Thursday, November 29, 2012


This is coolbert:

"The GOD of the Hebrews is a poor general. HE allows them no line of retreat!" - - as spoken by Yul Brynner in the rule of Rameses in the Cecil B. DeMille version of the "Ten Commandments"

That prudent and wise military commander at all times taking into consideration and  determining a line of retreat during military operations if and when a movement to the rear is necessitated? As extracted from the Spartacus web site the American Civil War general officer Mc Clellan seen as dilatory and hesitant to a fault:

"Soon after this appointment Abraham Lincoln ordered McClellan to appear before a committee investigating the way the war was being fought. On 15th January, 1862, McClellan had to face the hostile questioning of Benjamin Wade and Zachariah Chandler. Wade asked McClellan why he was refusing to attack the Confederate Army. He replied that he had to prepare the proper routes of retreat. Chandler then said: 'General McClellan, if I understand you correctly, before you strike at the rebels you want to be sure of plenty of room so that you can run in case they strike back.' Wade added 'Or in case you get scared'. After McClellan left the room, Wade and Chandler came to the conclusion that McClellan was guilty of 'infernal, unmitigated cowardice'".

NOT so much cowardice and cowardly behavior as TIMIDITY? Prudent perhaps to a fault?

Timid as used to describe comportment being understood as non-aggressiveness and unassertive! NOT cowardice but a lack of gumption and positive resolve?

That word TIMID exceptionally pejorative when used to describe the behavior of a military man. That combat commander not confident of his command or his abilities. Especially when on the offensive that leader lacking in cran [guts], elan' [spirited action] or confidence seen as not being worthy of command?

From an exchange with an American professional military man who has considerable combat experience:

"Now that you mention it, we never had a line of retreat prepared as an option when I went to Command and General Staff School [C&GS] during battle planning exercises. We had alternative attacks at times when we wondered if the primary attack might be 'iffy' or we didn't know where some of the enemy's strengths were in the war games, so we had to consider other plans as the attack developed. But I don't recall ever planning a line of retreat 'just in case'. Which means probably no US Army professional school taught it."

Prudent commanders however perhaps wise taking into account a line of retreat during offensive operations if and when the situation necessitates?  Such a military leader was O.P Smith from sixty-two years ago yesterday [28 November] when the American Tenth Corps in Korea [1950] encountered for the first time the massed formations of Chinese Communist Forces [CCF].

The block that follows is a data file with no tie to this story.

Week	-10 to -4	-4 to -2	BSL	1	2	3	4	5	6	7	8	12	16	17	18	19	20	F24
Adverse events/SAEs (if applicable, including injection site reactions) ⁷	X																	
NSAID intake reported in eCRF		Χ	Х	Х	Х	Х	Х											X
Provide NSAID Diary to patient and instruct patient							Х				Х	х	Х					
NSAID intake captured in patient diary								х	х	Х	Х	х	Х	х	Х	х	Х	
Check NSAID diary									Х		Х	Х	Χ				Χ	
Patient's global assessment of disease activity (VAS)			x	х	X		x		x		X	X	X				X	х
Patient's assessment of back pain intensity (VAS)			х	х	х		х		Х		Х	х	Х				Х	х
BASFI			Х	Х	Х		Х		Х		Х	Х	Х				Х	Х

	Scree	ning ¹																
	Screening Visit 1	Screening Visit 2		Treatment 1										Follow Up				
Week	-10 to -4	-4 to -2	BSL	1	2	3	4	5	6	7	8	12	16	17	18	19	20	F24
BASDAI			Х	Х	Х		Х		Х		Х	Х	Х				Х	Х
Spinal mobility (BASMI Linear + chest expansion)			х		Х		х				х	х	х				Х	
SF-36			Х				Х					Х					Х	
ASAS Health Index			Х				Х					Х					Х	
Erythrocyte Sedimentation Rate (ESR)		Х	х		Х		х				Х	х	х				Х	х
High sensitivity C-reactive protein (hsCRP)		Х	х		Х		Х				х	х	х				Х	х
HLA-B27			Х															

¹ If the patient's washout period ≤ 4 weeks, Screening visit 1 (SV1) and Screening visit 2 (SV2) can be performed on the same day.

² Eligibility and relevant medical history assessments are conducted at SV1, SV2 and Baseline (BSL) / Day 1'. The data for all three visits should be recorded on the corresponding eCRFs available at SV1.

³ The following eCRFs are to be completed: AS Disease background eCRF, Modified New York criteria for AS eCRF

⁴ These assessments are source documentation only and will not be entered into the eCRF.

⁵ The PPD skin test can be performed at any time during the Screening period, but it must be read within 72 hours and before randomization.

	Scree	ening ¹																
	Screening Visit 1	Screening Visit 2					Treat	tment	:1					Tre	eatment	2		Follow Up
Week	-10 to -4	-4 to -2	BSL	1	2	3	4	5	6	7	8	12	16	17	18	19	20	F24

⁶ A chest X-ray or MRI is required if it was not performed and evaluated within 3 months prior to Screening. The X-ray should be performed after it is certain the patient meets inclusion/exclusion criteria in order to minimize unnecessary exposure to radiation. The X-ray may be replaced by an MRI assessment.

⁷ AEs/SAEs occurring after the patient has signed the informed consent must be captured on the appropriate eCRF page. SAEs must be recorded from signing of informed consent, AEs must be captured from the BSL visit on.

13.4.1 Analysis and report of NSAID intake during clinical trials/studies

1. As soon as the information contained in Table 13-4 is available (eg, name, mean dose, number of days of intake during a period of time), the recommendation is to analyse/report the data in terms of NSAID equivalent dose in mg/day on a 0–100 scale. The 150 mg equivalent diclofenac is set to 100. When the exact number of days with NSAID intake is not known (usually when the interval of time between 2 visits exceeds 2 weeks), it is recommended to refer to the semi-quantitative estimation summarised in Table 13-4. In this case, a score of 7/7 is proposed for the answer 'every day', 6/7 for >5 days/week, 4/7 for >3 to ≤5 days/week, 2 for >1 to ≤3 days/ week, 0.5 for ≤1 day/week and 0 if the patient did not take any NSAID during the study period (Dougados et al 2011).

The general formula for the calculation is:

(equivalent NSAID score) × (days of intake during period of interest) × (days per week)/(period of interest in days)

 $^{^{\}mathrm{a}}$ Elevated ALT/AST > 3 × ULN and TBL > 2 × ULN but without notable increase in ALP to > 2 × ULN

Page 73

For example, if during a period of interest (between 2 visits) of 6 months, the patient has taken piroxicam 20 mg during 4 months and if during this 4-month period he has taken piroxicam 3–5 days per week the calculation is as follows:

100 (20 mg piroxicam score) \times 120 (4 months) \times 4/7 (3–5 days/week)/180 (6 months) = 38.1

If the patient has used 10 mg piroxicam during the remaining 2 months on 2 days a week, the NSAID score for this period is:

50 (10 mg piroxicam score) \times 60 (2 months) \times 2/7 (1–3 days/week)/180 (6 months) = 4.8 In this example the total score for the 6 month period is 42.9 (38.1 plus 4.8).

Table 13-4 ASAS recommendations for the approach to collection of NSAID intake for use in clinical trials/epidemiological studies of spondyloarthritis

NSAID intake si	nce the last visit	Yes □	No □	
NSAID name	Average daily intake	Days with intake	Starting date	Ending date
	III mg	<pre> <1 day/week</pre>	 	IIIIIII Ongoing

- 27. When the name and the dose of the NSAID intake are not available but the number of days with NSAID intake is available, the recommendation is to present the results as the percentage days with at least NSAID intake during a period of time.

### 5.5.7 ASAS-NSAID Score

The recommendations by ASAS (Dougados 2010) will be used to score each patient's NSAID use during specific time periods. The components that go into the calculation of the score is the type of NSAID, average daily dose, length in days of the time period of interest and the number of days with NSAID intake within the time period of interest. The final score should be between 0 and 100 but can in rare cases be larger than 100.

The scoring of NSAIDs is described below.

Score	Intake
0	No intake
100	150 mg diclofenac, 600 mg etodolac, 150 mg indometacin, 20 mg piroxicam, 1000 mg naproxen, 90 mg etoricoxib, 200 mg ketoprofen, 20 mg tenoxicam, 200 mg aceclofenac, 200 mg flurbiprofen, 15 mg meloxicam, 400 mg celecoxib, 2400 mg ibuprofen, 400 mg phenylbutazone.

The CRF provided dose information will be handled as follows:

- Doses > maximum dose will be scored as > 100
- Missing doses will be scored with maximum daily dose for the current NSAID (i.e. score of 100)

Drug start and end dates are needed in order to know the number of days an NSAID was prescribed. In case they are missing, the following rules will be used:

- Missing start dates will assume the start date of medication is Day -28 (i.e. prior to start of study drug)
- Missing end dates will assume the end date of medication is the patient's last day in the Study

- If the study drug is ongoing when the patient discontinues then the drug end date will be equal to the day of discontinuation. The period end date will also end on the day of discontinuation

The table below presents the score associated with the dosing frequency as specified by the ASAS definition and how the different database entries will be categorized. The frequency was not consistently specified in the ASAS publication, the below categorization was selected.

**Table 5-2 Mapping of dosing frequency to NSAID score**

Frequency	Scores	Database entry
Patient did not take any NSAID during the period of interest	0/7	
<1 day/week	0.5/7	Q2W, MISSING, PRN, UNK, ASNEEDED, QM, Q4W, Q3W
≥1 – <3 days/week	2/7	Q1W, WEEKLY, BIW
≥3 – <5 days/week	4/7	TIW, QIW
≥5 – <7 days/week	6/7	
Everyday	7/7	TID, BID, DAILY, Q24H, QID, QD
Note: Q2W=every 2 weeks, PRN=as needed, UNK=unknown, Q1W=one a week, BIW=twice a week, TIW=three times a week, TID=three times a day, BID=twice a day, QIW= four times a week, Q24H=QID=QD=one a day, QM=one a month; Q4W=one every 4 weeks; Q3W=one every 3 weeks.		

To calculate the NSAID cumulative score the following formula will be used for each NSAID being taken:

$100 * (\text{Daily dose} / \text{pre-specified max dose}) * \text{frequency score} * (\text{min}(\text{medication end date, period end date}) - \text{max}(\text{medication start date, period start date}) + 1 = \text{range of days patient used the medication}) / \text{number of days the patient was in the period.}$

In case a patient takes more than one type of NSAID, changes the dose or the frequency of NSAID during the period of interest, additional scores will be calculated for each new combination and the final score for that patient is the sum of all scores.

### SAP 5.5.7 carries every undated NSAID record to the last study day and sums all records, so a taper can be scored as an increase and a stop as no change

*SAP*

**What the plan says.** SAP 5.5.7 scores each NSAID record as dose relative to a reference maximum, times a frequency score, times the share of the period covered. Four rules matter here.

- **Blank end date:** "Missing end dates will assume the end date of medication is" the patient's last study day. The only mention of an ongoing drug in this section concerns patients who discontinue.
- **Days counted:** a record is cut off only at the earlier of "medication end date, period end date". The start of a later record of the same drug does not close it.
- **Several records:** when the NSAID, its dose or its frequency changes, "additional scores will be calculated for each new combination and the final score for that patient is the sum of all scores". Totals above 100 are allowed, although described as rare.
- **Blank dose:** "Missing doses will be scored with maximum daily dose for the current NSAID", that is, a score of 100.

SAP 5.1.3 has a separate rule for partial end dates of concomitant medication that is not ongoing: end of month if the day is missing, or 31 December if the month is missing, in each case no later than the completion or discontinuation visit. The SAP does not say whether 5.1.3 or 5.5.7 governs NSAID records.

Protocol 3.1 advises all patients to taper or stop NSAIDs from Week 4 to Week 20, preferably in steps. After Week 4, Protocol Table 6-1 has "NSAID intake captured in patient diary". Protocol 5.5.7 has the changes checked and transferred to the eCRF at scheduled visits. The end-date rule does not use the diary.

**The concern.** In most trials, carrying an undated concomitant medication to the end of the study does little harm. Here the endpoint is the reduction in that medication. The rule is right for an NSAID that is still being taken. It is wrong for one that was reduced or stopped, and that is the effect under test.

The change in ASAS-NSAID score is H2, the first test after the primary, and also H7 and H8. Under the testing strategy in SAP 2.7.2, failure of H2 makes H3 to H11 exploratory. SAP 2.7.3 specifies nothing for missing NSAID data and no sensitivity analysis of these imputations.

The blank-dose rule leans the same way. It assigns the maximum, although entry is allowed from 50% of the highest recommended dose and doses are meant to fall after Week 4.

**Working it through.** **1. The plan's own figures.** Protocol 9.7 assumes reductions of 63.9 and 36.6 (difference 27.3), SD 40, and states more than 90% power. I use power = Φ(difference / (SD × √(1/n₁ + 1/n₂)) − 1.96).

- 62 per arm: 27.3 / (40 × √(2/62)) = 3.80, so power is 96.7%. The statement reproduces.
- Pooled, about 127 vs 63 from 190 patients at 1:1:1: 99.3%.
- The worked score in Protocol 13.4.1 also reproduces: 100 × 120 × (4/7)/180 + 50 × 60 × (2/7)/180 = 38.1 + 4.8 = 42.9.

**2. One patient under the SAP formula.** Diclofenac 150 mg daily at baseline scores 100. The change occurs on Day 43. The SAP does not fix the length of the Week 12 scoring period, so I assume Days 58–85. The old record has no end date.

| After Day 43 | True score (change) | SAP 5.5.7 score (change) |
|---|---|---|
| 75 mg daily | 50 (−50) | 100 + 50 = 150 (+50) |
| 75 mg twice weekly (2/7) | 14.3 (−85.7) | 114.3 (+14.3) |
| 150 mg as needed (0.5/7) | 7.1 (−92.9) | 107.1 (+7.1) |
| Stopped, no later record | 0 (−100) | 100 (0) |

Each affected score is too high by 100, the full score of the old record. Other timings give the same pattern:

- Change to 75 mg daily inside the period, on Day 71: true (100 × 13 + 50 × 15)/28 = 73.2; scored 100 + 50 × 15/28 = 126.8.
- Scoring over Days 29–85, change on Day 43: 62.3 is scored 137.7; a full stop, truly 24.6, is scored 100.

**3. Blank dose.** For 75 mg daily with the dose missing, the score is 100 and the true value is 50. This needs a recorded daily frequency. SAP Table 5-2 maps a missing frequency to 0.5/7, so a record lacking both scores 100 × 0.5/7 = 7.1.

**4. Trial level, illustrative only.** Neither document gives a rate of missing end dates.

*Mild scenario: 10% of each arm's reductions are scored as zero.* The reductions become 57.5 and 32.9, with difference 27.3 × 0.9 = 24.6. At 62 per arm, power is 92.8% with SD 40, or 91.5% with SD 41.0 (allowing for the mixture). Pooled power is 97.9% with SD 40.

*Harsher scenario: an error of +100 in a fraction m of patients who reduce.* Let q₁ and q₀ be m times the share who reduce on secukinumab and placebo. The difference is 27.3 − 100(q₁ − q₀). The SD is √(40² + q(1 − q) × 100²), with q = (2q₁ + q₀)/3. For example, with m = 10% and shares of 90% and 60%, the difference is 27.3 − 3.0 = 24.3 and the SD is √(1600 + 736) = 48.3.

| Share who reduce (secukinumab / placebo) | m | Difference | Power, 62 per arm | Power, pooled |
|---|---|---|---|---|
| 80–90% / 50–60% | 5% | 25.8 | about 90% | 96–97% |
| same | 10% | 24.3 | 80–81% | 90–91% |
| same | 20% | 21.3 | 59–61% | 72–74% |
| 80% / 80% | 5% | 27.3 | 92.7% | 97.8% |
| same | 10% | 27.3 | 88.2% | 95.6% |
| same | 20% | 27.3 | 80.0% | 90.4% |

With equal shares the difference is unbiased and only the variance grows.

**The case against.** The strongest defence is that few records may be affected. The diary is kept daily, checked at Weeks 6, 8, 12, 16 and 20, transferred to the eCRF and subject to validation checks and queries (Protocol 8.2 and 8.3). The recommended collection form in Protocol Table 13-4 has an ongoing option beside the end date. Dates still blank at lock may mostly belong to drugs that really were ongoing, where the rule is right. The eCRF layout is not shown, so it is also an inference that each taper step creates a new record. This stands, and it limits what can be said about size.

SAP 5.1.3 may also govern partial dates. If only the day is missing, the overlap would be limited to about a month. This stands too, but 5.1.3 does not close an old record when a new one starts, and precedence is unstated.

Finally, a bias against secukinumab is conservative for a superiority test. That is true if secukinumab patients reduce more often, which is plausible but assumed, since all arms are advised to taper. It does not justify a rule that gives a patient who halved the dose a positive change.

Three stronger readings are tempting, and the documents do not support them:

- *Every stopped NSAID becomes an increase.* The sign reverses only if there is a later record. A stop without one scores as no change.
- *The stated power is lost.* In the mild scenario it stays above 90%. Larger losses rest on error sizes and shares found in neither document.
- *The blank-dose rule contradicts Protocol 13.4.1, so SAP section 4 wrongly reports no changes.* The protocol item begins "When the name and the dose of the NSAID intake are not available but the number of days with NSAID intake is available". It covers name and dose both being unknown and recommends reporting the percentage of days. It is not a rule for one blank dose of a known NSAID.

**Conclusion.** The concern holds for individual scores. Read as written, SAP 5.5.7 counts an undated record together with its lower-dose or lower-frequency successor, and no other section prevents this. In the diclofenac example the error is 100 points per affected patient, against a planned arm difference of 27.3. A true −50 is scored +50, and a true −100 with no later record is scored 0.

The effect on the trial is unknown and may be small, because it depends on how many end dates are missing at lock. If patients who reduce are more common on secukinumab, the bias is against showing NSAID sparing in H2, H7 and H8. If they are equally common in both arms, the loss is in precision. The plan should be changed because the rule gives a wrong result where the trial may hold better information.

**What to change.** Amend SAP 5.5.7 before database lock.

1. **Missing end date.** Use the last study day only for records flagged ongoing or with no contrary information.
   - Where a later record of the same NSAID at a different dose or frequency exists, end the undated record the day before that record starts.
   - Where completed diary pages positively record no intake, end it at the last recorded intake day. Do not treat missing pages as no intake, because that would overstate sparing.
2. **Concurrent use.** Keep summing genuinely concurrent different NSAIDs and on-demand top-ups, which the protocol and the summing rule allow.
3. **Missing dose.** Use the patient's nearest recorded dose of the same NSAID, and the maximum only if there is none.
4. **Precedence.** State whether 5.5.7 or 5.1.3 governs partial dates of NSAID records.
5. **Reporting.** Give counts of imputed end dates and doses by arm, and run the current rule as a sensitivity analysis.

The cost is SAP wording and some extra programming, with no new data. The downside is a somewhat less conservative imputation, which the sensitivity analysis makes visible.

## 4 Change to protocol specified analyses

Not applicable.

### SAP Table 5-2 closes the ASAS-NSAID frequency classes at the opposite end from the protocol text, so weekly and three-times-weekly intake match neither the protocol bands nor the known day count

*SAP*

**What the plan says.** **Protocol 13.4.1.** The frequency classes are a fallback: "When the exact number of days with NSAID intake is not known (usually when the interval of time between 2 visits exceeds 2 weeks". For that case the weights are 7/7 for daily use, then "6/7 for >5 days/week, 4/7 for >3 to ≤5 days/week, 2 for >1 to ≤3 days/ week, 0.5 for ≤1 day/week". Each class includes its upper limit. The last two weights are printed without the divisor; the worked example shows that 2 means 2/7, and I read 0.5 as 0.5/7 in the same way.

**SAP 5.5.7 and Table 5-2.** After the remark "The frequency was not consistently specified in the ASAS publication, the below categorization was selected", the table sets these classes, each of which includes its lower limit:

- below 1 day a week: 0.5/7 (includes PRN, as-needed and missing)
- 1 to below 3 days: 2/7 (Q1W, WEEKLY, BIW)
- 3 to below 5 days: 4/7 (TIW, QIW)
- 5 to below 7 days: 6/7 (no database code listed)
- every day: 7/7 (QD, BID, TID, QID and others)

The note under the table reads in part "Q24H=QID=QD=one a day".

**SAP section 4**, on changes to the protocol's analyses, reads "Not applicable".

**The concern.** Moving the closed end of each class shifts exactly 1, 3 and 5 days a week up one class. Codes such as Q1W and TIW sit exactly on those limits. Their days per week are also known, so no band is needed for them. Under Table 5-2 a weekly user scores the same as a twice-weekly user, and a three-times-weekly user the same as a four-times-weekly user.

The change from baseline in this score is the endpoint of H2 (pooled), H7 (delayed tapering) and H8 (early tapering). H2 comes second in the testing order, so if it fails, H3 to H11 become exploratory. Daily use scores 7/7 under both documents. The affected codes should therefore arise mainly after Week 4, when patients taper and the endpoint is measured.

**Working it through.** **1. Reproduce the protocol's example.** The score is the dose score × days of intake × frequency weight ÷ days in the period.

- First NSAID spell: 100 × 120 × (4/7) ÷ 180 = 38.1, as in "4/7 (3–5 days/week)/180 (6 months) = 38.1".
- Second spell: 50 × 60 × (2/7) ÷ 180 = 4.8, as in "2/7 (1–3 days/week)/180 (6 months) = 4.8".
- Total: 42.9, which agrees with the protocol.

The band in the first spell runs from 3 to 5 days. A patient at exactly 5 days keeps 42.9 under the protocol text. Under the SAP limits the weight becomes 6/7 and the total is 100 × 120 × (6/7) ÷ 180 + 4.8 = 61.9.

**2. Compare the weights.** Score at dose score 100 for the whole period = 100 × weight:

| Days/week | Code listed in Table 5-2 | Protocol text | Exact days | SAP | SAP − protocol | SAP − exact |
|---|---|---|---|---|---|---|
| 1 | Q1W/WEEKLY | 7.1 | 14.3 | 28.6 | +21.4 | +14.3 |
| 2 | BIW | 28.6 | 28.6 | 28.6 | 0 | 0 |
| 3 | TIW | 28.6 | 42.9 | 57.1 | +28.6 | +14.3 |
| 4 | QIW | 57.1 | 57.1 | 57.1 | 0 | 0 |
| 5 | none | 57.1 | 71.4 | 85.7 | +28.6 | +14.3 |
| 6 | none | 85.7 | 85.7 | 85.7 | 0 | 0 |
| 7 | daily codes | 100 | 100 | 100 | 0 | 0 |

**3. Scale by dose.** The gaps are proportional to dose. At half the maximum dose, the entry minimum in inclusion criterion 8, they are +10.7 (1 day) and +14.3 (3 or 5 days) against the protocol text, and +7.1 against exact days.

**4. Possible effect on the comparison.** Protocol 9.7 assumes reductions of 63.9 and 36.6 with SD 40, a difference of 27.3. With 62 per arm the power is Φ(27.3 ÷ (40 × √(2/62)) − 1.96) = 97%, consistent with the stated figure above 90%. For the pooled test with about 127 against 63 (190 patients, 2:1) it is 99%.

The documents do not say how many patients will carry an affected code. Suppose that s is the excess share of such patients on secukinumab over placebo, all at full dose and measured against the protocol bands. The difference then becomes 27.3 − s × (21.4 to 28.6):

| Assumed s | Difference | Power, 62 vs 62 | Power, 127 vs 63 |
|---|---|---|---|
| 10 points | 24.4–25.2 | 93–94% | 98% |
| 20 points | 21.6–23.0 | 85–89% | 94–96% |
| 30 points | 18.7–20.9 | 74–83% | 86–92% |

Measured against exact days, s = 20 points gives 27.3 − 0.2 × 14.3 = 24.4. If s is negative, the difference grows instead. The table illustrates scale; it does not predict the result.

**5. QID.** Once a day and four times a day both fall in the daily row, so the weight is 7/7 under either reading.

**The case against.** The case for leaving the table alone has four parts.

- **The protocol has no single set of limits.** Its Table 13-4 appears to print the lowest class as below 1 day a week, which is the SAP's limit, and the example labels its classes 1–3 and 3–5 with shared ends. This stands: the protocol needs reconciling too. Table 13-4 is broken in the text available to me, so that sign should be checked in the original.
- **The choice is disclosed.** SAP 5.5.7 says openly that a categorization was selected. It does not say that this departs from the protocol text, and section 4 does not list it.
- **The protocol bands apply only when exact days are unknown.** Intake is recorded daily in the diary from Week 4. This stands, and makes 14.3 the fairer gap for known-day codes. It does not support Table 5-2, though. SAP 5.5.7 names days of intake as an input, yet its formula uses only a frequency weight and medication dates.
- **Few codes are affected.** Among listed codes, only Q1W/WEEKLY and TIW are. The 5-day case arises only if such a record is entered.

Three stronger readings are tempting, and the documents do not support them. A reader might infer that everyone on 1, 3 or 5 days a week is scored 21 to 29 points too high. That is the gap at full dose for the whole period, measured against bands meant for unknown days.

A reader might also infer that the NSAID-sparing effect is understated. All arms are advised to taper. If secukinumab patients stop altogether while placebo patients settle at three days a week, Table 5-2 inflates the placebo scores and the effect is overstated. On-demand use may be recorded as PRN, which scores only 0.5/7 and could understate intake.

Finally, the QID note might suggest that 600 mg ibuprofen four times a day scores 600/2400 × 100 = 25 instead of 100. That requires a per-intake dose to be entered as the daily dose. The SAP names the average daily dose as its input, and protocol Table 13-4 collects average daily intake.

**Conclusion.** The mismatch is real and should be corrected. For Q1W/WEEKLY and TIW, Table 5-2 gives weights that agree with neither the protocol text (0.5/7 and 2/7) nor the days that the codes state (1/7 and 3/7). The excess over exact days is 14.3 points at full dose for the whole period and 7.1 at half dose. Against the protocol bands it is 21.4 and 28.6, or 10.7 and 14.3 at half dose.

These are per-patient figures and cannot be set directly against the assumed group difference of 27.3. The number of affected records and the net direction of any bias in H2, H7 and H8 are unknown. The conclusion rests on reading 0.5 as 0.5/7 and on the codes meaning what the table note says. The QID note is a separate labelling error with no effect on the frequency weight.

Smith while in command of the First Marine Division moving north on the west side of the Chosin reservoir having detailed with foresight a reinforced infantry company to safeguard his main supply route [MSR] and line of retreat. Fox Company occupying and defending with great resolve dominant terrain against all comers and in the course of events doing so quite successfully! Smith PRUDENT and not TIMID!



Steiner said...

McClellan always gets the bad rap, and it's time this was put to rest. He understood that he was fighting in Clausewitzian space, and therefore his real objective was political, not military. The General knew he had a greater supply of men and material, and could consistently muster an impregnable defensive posture against the Confederacy. McClellan's, and the Union's, real enemies were the political voices in the North who called for accommodation with the South. The "copperheads" would be much strengthened if the South consistently won clear victories, so McClellan made sure they didn't.
Lee knew this too, so he was forced to throw the dice at Gettysburg, with the outcome we all know. Gettysburg is one of the true decisive battles in history, and it was where McClellan's grand strategy was vindicated. No disrespect to General Grant, but after the Army of Northern Virginia was defeated in Pennsylvania by the Union army that McClellan built, the Civil War was over.
The victor of Antietam, General George McClellan, deserves much better from history.

Dan Kurt said...

re: "He [McClellan] replied that he had to prepare the proper routes of retreat. " Albert

For the record and for those not schooled in maneuver warfare: A CORPS RETROGRADE MANEUVER is probably the most difficult operation for a commander to effect successfully. Only the Germans in WWII demonstrated the capability, many instances in fact, in Modern Times.

McClellan was an astute general to worry about his worst case scenario.

Dan Kurt